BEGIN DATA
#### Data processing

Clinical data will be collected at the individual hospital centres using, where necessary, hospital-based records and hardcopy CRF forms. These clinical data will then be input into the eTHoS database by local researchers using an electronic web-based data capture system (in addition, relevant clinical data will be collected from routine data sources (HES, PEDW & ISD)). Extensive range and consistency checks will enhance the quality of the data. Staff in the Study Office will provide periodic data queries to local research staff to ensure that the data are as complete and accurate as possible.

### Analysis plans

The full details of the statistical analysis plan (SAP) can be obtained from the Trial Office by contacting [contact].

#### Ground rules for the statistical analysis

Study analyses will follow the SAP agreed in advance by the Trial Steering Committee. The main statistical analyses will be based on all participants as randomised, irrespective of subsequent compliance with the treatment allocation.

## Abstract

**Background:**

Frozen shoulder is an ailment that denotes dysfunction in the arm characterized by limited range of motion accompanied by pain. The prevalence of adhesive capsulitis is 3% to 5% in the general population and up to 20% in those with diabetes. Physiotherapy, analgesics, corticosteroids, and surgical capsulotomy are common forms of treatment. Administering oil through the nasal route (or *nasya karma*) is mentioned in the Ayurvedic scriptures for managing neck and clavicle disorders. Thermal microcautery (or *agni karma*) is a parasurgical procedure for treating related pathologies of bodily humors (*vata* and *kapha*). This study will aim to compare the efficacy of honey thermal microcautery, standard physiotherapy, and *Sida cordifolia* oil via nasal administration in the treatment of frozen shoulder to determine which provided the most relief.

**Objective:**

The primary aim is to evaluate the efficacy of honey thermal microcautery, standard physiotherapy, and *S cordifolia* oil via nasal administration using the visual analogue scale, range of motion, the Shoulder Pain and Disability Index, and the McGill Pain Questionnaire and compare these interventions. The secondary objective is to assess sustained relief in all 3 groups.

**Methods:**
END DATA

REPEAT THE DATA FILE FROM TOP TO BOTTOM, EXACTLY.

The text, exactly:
#### Data processing

Clinical data will be collected at the individual hospital centres using, where necessary, hospital-based records and hardcopy CRF forms. These clinical data will then be input into the eTHoS database by local researchers using an electronic web-based data capture system (in addition, relevant clinical data will be collected from routine data sources (HES, PEDW & ISD)). Extensive range and consistency checks will enhance the quality of the data. Staff in the Study Office will provide periodic data queries to local research staff to ensure that the data are as complete and accurate as possible.

### Analysis plans

The full details of the statistical analysis plan (SAP) can be obtained from the Trial Office by contacting [contact].

#### Ground rules for the statistical analysis

Study analyses will follow the SAP agreed in advance by the Trial Steering Committee. The main statistical analyses will be based on all participants as randomised, irrespective of subsequent compliance with the treatment allocation.

## Abstract

**Background:**

Frozen shoulder is an ailment that denotes dysfunction in the arm characterized by limited range of motion accompanied by pain. The prevalence of adhesive capsulitis is 3% to 5% in the general population and up to 20% in those with diabetes. Physiotherapy, analgesics, corticosteroids, and surgical capsulotomy are common forms of treatment. Administering oil through the nasal route (or *nasya karma*) is mentioned in the Ayurvedic scriptures for managing neck and clavicle disorders. Thermal microcautery (or *agni karma*) is a parasurgical procedure for treating related pathologies of bodily humors (*vata* and *kapha*). This study will aim to compare the efficacy of honey thermal microcautery, standard physiotherapy, and *Sida cordifolia* oil via nasal administration in the treatment of frozen shoulder to determine which provided the most relief.

**Objective:**

The primary aim is to evaluate the efficacy of honey thermal microcautery, standard physiotherapy, and *S cordifolia* oil via nasal administration using the visual analogue scale, range of motion, the Shoulder Pain and Disability Index, and the McGill Pain Questionnaire and compare these interventions. The secondary objective is to assess sustained relief in all 3 groups.

**Methods:**